Ugandan fans and media are all united in one thing - disappointment, anger and sadness that the Cranes will not be at the Africa Cup of Nations finals in January.
The Cranes missed out on a place at the Nations Cup as they failed to beat neighbours and arch-rivals Kenya despite dominating the game and having numerous chances to score.
But not everyone can agree on who to blame - the football association (Fufa), politicians visiting training sessions, the David Obua saga or simply bad luck.
Maybe surprisingly coach Bobby Williamson is not being seen as the culprit as would be the case in many parts of the world.
In fact, it's quite the opposite as the overwhelming opinion is that he needs to stay on and carry on his work with the Cranes.
Williamson himself certainly has no intention of quitting.
"I signed a contract to see us through to the World Cup and I'd like to honour that," the Scotsman said after the game.
"Other people might have other ideas about that but we've not done bad at all.
"It's not all about me, it's about Ugandan football and I want to see it flourish and I'd like to be part of it.
"It will not be my decision - I love this country and I love working for these fans."
After 48 hours digesting the bitterest of pills, there still seems to be confusion over exactly what went wrong.
The Daily Monitor newspaper's front page headline screams "Nation in fury" and their focus is on Fufa for allowing a steady stream of politicians to visit the training camp.
This culminated in the country's President Yoweri Museveni arriving on Friday to meet the team - a visit which ultimately led to one of Uganda's top players missing Saturday's game.
David Obua left before the president arrived and was eventually dropped from the squad for his failure to wait and there are still differing reasons given for his early departure.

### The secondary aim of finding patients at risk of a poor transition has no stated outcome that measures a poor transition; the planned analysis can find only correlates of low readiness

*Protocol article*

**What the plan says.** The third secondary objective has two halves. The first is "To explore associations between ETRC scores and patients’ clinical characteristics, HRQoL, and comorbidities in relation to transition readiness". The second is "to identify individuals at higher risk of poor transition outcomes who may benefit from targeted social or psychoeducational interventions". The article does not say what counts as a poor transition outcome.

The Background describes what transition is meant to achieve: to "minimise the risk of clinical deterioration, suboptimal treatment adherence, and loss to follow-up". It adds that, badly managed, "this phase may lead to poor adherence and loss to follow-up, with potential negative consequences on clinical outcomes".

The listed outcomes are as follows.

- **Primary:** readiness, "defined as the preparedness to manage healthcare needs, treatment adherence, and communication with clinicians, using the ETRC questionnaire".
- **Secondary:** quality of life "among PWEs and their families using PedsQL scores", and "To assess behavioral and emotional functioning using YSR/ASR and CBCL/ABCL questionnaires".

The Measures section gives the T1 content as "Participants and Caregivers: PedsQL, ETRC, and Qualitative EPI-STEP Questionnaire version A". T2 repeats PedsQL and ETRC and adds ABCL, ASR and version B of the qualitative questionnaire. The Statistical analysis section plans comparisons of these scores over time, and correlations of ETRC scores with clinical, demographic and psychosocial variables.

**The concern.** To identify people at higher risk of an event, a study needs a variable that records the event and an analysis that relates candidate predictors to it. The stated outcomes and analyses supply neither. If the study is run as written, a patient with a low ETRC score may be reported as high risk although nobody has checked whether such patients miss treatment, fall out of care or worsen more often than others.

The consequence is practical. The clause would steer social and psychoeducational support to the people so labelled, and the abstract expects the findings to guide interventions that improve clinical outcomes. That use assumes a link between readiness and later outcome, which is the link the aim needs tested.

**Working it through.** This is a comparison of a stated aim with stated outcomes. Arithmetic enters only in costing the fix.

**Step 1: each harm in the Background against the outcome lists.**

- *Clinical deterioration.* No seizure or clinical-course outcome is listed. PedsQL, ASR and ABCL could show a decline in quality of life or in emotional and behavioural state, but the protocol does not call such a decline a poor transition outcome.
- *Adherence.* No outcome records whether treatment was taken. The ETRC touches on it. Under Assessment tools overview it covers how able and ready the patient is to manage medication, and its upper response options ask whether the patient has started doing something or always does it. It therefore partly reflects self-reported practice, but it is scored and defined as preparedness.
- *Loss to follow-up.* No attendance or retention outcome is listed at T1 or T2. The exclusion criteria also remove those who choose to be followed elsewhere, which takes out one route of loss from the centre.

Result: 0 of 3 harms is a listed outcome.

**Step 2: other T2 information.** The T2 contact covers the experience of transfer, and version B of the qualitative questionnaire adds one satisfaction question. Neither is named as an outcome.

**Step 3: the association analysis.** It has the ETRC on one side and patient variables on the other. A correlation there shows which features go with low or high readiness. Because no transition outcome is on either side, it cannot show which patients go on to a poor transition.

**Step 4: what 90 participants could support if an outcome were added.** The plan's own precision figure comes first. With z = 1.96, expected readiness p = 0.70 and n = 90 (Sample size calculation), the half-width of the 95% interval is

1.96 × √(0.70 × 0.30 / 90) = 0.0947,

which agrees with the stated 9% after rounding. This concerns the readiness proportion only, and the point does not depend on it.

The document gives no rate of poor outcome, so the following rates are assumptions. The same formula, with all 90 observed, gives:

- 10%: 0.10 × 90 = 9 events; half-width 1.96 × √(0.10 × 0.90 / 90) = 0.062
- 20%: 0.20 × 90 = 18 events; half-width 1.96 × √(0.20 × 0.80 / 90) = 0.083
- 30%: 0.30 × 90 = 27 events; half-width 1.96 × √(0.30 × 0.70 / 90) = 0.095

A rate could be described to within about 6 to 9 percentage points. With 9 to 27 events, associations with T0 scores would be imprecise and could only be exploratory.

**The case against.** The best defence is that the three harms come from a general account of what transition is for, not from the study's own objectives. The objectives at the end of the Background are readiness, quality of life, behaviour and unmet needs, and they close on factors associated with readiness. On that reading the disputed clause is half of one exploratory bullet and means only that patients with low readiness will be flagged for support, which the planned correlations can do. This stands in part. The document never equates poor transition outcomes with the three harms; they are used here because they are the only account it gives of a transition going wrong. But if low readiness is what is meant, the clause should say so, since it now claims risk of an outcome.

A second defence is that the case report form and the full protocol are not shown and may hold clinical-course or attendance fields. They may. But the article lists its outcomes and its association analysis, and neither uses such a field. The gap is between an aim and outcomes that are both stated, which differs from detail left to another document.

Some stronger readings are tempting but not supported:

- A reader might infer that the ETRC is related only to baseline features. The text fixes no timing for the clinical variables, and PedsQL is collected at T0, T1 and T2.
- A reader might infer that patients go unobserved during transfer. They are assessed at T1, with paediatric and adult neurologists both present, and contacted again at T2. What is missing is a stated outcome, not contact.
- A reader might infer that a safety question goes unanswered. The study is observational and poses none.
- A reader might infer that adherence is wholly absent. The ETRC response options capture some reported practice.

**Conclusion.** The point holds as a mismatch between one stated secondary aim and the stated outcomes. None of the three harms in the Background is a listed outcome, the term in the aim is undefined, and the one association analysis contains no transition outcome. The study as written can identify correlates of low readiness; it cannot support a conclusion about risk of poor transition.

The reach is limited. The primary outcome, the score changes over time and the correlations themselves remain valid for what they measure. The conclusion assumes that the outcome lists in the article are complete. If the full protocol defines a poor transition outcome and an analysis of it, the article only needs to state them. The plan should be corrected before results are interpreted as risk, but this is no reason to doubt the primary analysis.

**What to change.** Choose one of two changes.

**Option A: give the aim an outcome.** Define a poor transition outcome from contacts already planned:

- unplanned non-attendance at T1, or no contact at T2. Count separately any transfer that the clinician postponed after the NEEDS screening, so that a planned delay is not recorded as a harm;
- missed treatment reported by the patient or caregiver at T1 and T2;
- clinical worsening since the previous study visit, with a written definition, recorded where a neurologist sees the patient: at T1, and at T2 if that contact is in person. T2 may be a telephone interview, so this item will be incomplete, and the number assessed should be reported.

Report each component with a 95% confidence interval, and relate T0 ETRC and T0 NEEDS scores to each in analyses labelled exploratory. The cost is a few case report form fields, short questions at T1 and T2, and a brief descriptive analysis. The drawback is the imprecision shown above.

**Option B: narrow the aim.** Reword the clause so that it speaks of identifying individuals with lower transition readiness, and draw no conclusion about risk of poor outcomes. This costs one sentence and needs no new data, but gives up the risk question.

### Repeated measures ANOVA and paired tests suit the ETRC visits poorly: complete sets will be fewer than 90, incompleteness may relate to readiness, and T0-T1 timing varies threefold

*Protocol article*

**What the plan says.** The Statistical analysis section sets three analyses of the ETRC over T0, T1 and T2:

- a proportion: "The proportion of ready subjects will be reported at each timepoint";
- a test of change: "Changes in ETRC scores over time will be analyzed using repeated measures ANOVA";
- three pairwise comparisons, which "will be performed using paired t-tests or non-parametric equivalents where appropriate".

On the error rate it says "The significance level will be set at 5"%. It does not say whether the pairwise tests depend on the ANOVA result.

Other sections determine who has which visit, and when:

Many fans think that Obua, who plays his football with Hearts in Scotland, could have made the difference - but media and supporters alike seem reluctant to blame anyone in particular for his absence.
But even though some people are blaming Fufa, the calls for resignations are not particularly vehement.
Writing in the New Vision, journalist James Bakama says that it is time for the older players like Obua to move on and allow the youngsters to come through.
He picks out several names, including Vietnam-based Moses Oloya, as the future of Ugandan football, and Oloya certainly made an impact when he came on as a second-half substitute on Saturday.
Another journalist Mark Ssali, a regular guest on Fast Track on the BBC World Service, says things could have been handled better in the build-up to the game by all concerned - referring to the visiting politicians and the Obua affair.
But he concluded that it is hard to point the finger at anyone for the failure to qualify, instead it should simply be put down to some bad luck in front of goal on Saturday.
After all, Uganda's Group J campaign featured five clean sheets in six games and just one defeat - the 2-0 loss in Angola which sowed the seeds of the Palancas Negras' success and the Cranes' ultimate failure.